4. Bay Shore softball (1994-2005): Six state Class A or AA championships, highlighted by back-to-back titles and a record 54 consecutive wins from 1994-95. Bay Shore has won 11 Suffolk and nine Long Island titles during the run. Coach Jim McGowan built a dynasty on great pitching and produced 46 All-State players in his 27 seasons as coach. He entered the season as the winningest softball coach in state history with 609 wins – and the team to beat once again. Bay Shore High School went 27-0 to claim the 1995 state Class A softball championship. Photo Courtesy Jim McGowan/Bay Shore High School.
5. Cold Spring Harbor girls soccer (1985-2000): The Seahawks won or shared 13 state Class C titles, highlighted by streaks of five in a row from 1989-1993 and 1996-2000. Don’t sell this small school short, either. Cold Spring Harbor often played up against Class A and B competition during the regular season and more than held its own. Coach Steve Cacioppo has won 17 Long Island titles since he took over in 1983, including a Class B crown in 2008. The Seahawks are alive and well.
6. Garden City girls lacrosse (1995-2009): Ten state Class B championships, including the last four is quite a feat. Coach Diane Chapman has the winning touch. The program has won 14 Nassau and 12 Long Island championships since 1994. Chapman also built a pretty successful field hockey program too, with six state and 13 LI titles since 1991. No Long Island coach can claim more championship hardware. Debbie Russell Masterson was the girls lacrosse coach from 1995-2000.
7. Southold boys soccer (1979-85): Six state titles in a seven-year span? Remarkable in any decade and at any level. Southold coach Bob Feger had one prolific family to thank. The youngest of five soccer-playing brothers, Greg O’Brien (four-year starter from 1982-85) scored 119 career goals, establishing a new state record at the time. He added three more in the 1985 state Class D title game, a 9-2 Southold victory over Section V Angelica.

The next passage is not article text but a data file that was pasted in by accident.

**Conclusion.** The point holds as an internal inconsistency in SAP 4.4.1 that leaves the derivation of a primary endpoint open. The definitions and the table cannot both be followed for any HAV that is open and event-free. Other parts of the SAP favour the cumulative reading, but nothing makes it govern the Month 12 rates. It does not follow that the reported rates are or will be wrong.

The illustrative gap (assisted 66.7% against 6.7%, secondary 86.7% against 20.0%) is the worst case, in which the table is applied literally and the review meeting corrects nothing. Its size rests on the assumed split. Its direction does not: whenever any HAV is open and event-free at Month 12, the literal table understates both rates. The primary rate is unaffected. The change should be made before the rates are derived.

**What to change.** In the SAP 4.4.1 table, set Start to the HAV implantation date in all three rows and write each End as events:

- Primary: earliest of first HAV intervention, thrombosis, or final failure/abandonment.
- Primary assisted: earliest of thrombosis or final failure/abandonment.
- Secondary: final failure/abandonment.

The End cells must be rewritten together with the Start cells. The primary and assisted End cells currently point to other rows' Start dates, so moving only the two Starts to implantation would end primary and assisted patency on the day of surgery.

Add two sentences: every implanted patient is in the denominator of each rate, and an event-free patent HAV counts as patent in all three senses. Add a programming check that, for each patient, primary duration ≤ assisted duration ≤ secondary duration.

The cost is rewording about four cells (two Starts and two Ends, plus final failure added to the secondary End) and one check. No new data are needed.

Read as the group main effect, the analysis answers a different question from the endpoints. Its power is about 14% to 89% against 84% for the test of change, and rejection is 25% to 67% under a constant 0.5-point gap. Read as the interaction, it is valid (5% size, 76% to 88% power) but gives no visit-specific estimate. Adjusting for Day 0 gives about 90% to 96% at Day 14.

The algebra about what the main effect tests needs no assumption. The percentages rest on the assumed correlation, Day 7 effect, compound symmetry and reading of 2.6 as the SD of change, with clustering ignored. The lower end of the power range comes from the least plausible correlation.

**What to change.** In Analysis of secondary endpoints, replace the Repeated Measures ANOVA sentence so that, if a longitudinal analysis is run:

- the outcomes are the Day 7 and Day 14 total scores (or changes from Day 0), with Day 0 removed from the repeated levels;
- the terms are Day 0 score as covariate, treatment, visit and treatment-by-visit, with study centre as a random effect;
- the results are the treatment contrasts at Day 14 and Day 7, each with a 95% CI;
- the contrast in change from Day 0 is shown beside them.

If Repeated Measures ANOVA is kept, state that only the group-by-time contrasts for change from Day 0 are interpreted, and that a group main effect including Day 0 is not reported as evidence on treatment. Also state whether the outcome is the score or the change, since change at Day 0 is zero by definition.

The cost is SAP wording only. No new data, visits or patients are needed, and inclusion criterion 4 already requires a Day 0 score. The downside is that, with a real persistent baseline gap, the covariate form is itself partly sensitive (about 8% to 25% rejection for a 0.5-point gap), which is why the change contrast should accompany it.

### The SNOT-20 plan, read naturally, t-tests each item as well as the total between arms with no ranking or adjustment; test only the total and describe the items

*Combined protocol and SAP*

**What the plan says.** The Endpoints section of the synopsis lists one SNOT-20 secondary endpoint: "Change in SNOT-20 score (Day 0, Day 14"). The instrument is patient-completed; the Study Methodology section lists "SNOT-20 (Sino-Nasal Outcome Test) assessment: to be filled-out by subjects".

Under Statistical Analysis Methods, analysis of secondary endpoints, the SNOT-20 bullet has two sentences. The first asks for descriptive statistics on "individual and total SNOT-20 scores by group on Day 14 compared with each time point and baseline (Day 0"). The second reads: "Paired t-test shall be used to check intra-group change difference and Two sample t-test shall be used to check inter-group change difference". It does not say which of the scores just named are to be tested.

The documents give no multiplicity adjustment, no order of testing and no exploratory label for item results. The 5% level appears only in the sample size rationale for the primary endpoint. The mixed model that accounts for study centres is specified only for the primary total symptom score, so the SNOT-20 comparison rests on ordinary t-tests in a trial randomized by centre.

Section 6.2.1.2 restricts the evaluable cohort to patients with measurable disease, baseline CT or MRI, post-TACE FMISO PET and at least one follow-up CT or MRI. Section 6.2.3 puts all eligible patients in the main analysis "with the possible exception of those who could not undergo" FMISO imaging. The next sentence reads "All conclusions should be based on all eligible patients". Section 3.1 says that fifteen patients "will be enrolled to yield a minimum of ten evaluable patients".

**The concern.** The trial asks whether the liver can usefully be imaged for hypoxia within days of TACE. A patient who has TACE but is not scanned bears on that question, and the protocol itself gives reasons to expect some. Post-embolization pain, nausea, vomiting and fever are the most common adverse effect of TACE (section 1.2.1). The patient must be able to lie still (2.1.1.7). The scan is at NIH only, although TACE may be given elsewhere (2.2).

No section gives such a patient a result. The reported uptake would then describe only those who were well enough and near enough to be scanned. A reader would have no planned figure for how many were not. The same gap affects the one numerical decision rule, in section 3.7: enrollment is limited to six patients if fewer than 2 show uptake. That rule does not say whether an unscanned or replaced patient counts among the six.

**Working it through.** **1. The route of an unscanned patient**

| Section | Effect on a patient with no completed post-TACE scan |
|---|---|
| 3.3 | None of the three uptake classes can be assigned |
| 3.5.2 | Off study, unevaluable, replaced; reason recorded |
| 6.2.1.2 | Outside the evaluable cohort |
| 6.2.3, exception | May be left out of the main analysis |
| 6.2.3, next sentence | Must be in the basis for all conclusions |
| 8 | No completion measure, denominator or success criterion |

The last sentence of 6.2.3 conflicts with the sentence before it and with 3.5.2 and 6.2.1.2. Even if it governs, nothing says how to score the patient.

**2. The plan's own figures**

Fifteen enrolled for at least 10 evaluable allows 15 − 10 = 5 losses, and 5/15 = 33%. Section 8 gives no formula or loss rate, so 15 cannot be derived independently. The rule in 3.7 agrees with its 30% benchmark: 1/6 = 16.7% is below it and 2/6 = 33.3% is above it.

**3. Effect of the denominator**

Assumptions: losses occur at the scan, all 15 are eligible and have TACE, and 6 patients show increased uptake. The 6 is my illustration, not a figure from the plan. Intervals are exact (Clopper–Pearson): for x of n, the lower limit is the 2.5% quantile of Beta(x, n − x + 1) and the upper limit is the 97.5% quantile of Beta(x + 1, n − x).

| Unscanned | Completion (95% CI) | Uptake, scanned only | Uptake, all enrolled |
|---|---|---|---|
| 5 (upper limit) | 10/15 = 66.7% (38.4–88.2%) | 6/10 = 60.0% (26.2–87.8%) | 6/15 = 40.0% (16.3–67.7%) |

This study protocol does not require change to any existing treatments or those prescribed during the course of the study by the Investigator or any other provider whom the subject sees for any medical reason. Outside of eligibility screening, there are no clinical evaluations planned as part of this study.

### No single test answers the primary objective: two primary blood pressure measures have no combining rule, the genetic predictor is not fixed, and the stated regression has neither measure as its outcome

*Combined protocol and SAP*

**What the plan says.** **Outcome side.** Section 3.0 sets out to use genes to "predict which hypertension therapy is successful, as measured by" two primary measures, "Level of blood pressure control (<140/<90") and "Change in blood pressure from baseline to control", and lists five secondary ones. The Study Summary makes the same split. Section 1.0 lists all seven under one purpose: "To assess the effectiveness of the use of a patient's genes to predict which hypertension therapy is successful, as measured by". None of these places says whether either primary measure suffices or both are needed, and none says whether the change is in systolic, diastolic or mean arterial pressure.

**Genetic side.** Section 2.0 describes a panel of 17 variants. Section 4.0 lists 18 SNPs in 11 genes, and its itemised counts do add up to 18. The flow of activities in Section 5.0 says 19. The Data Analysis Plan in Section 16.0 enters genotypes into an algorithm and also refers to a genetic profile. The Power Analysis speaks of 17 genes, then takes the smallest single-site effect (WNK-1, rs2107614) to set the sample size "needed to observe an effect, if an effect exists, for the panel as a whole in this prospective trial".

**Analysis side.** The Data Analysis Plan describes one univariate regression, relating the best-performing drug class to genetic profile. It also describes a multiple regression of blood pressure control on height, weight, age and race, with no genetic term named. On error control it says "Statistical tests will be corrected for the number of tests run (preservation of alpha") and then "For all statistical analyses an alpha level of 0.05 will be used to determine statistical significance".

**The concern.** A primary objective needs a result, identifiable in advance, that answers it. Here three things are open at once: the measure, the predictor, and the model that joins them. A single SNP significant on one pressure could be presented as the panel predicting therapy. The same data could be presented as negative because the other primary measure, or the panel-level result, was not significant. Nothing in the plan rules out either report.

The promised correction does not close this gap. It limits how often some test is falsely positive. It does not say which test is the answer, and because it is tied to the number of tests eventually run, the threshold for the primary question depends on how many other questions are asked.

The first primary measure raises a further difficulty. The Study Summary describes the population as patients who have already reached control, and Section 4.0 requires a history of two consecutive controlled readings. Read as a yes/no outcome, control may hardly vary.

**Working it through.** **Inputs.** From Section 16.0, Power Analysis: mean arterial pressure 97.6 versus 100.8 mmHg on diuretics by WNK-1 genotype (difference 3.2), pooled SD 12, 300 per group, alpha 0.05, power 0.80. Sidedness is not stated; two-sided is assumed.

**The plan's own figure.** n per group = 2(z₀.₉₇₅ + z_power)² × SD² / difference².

8. Bridgehampton boys basketball (1978-98): The eight-time Class D champs can claim a unique place in state history because Bridgehampton has the smallest enrollment (often less than 30 students) of any school to bring home a state crown. Carl Johnson played on the first championship Killer Bees team in 1978 (coincidentally, the first boys basketball state champion of the modern era) and coached a three-peat from 1996-98. How impressive is this feat? Only talent-rich Mount Vernon has won as many titles.
9. Hempstead boys basketball (1983-2001): When you say basketball, you think Hempstead. The Tigers won 18 county, 12 Long Island and three state Class A titles from 1983-2001.The school took nine Nassau championships in a row from 1993-2001 and six LI titles in a row from 1985-90. The program simply produced one great talent after another. Coach Ted Adams, in the NYS Basketball Hall of Fame, led Hempstead back to a Nassau Class AA championship in 2007.
10. Carle Place field hockey (1983-90): The Frogs won or shared six state Class C titles, including three in a row from 1985-87. They also won eight Nassau titles in a row. Carle Place coach Gloria O’Connor left after the 1988 season with a 146-18-21 record. She is currently the coach at Adelphi. Ashley Duncan took over at Carle Place and directed field hockey to back-to-back state titles (1989-90). Under O’Connor, the field hockey team also dominated. In the pre-state championship era, the Frogs won 73 games in a row.